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Environmentalal Issues, FAA Design Approval, Manufacturing

Will the New Energy Legislation Affect Aviation?

The US House of Representatives has promulgated sweeping new energy legislation that would affect aircraft and their emissions.

The House bill is known as H.R. 2454.  It was passed in the House on June 26, 2009.  The next step is for the legislation to be taken up by the Senate.

The House legislation includes new standards for aircraft engines:

(c) Aircraft and Aircraft Engines-

`(1) Pursuant to section 231(a), the Administrator shall promulgate standards applicable to emissions of greenhouse gases from new aircraft and new engines used in aircraft by December 31, 2012. Notwithstanding any requirement in section 231(a), the Administrator, in consultation with the Administrator of the Federal Aviation Administration, shall also promulgate standards applicable to emissions of greenhouse gases from other classes and categories of aircraft and aircraft engines for such classes and categories as the Administrator determines appropriate and in the timeframe the Administrator determines appropriate. The Administrator may revise these standards from time to time.

`(2) Standards under section 231(a) applicable to emissions of greenhouse gases from new aircraft and new engines used in aircraft, and any later revisions or additional standards, shall achieve the greatest degree of emissions reduction achievable based on the application of technology which the Administrator determines will be available at the time such standards take effect, taking into consideration cost, energy, and safety factors associated with the application of such technology. Any such standards shall take effect after such period as the Administrator finds necessary to permit the development and application of the requisite technology.

The EPA would be required to promulgate new emissions standards for aircraft engines. These new standards would apply to new aircraft and also to new engines as of December 31, 2012. The legislation also requires the EPA to promulgate new emissions standards for all aircraft engines (including existing engines), without any particular time limit on when those standards would apply.

The word “notwithstanding” in this legislation is important. Under the current law, the EPA already has the power to set emissions standards for aircraft engines; but the existing law requires the EPA to make a finding that the class of engines affected “causes, or contributes to, air pollution which may reasonably be anticipated to endanger public health or welfare.” This means that under current law, the EPA may not impose emissions standards on engines that do not have an appreciable affect on public health or welfare. The limits of the existing law also forbid the EPA from changing “the aircraft engine emission standards if such change would significantly increase noise and adversely affect safety.” By imposing the new power to regulate engines “notwithstanding any requirement in section 231(a),” the new legislation would permit EPA to impose new emissions standards even if those standards would require engines to increase in their noise or if the changes would adversely affect safety.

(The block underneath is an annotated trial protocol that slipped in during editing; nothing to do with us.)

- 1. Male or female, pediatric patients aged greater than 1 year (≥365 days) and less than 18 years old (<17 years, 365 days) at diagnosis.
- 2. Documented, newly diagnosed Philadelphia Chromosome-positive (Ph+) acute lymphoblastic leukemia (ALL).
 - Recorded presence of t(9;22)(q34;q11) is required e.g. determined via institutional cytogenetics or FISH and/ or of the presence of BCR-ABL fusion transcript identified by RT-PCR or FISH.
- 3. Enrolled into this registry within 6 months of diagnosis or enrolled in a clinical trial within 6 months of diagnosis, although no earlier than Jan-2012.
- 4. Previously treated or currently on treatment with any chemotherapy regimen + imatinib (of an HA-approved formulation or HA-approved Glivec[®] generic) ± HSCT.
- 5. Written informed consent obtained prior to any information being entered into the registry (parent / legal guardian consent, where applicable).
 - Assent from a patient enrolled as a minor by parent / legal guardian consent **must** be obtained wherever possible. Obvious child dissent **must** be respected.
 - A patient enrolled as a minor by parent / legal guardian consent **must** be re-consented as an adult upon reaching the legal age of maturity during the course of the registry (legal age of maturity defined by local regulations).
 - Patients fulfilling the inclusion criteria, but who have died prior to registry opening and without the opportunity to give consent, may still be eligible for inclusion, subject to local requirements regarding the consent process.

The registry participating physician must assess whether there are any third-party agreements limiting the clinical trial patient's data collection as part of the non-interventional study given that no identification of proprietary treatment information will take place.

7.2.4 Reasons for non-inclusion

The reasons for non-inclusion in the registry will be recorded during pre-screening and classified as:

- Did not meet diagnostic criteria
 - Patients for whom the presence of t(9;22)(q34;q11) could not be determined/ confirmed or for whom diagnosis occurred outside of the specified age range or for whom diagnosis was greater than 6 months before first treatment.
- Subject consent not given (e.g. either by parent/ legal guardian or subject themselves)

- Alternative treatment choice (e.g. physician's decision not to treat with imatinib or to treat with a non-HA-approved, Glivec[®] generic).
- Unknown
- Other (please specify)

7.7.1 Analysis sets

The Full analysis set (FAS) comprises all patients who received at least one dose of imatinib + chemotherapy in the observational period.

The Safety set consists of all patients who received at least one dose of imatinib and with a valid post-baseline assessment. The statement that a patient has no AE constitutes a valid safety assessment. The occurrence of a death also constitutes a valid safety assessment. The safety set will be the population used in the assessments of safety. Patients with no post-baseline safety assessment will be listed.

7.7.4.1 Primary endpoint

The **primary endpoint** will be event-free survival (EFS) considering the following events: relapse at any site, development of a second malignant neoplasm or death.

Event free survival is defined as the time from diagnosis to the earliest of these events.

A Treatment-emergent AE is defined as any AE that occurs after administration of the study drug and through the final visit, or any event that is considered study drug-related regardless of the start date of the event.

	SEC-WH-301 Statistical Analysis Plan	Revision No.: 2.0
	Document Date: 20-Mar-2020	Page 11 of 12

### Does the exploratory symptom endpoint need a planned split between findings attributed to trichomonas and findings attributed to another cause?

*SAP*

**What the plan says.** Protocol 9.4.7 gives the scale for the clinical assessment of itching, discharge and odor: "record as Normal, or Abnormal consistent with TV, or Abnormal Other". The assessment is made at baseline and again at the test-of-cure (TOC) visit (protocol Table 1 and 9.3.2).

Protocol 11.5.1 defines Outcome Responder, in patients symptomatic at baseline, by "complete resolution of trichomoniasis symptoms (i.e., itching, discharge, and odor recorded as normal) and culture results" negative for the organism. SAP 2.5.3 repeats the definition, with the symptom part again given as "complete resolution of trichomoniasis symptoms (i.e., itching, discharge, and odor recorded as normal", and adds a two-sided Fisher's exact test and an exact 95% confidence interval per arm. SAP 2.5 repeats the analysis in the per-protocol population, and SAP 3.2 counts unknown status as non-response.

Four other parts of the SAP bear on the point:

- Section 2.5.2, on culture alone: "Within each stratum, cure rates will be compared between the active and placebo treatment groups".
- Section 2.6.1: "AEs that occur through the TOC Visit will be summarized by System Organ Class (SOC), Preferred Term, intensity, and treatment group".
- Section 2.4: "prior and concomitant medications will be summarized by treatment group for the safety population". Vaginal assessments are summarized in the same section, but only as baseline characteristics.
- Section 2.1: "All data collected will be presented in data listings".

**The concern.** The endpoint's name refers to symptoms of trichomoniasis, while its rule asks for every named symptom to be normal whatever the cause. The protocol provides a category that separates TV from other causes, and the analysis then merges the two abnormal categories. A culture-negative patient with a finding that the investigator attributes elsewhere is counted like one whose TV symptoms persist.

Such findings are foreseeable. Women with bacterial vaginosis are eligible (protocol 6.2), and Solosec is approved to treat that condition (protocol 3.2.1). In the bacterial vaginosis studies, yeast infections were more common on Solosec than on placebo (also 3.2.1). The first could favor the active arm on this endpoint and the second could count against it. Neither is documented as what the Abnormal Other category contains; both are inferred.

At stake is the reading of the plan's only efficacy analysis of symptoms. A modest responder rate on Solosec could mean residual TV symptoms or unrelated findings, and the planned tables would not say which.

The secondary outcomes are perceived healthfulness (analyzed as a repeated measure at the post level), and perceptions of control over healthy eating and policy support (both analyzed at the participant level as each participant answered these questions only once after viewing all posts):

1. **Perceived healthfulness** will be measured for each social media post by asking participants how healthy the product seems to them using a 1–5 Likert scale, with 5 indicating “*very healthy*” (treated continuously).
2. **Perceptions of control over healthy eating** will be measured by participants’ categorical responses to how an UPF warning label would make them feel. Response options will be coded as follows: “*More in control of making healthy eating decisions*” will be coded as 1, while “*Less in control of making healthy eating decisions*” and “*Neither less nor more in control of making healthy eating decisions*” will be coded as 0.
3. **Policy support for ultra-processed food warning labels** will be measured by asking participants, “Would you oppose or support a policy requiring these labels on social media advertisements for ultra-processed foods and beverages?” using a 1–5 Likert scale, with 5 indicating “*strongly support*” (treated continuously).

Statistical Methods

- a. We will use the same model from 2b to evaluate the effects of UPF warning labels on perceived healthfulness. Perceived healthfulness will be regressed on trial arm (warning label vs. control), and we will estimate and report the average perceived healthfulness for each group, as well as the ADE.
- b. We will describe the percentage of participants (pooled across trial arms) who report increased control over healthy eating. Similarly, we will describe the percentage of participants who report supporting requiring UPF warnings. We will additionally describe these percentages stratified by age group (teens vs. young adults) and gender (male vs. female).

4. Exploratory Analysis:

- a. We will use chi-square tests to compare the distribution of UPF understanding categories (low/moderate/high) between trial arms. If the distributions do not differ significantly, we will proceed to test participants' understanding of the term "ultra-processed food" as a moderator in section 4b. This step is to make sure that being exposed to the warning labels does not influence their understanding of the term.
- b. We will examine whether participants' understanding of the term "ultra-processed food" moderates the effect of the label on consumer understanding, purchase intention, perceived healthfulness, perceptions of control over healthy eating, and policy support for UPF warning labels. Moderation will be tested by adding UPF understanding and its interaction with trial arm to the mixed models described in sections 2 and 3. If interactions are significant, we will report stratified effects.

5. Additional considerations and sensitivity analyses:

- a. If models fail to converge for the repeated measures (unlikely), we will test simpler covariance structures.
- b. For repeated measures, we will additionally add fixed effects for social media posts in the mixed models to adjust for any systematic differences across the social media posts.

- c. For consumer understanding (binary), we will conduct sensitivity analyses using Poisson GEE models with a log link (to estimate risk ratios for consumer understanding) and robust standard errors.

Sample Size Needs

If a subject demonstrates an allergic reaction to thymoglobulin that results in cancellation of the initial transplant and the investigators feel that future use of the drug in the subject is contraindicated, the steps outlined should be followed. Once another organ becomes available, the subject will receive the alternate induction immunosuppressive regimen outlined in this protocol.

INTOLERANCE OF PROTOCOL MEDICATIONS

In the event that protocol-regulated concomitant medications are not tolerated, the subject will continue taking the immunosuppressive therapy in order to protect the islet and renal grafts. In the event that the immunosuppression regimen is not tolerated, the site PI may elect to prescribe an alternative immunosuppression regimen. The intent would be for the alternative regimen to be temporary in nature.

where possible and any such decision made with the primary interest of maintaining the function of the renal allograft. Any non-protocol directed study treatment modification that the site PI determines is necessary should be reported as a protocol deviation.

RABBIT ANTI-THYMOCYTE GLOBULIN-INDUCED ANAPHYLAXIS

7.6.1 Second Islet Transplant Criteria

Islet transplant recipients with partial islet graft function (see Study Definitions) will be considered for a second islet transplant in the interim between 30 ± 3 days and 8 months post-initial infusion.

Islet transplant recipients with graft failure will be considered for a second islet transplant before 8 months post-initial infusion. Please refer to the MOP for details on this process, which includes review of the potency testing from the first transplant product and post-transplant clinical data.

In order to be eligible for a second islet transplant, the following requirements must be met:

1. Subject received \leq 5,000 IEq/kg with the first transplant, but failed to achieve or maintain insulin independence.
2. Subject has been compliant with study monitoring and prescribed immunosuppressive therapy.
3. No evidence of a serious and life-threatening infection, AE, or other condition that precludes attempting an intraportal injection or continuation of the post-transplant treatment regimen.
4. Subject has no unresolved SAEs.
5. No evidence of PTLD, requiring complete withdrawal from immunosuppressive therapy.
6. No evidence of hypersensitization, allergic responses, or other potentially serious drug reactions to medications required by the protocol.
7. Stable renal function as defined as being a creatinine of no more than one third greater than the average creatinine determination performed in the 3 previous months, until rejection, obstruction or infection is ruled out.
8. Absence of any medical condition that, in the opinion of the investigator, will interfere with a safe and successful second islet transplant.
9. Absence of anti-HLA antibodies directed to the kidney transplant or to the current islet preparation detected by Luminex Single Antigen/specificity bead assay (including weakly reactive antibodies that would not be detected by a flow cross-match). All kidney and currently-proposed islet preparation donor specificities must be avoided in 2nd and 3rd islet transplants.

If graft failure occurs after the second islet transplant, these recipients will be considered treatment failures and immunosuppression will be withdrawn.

The new aircraft standards are required to “achieve the greatest degree of emissions reduction achievable based on the application of technology which the Administrator determines will be available at the time such standards take effect, taking into consideration cost, energy, and safety factors associated with the application of such technology.” This gives the EPA the mandate to push the emissions standards to the limits.  Politically, many people have always viewed the aviation community as a rich potential source for emissions reduction, despite the fact that the aviation community has already achieved significant emissions reductions on its own.

While the current legislation forbids the emission standards from adversely affecting noise and safety, the new standard would only need to take those factors into consideration, but after taking them in to consideration, the EPA would be permitted to make the decision that the trade-off was acceptable.

In fact, if the EPA were to impose a new standard that affirmatively jeopardized air safety, the way to fight it would be to apply to the Secretary of Transportation for a finding that the EPA standard jeopardized safety, and then apply to the White House for a Presidential Order overturning the standards. The FAA would have NO independent power to avoid these standards for safety reasons.

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About Jason Dickstein

Mr. Dickstein is the President of the Washington Aviation Group, a Washington, DC-based aviation law firm. He represents several aviation trade associations, including the Aviation Suppliers Association, the Aircraft Electronics Association, the Aircraft Fleet Recycling Association and the Modification and Replacement Parts Association.

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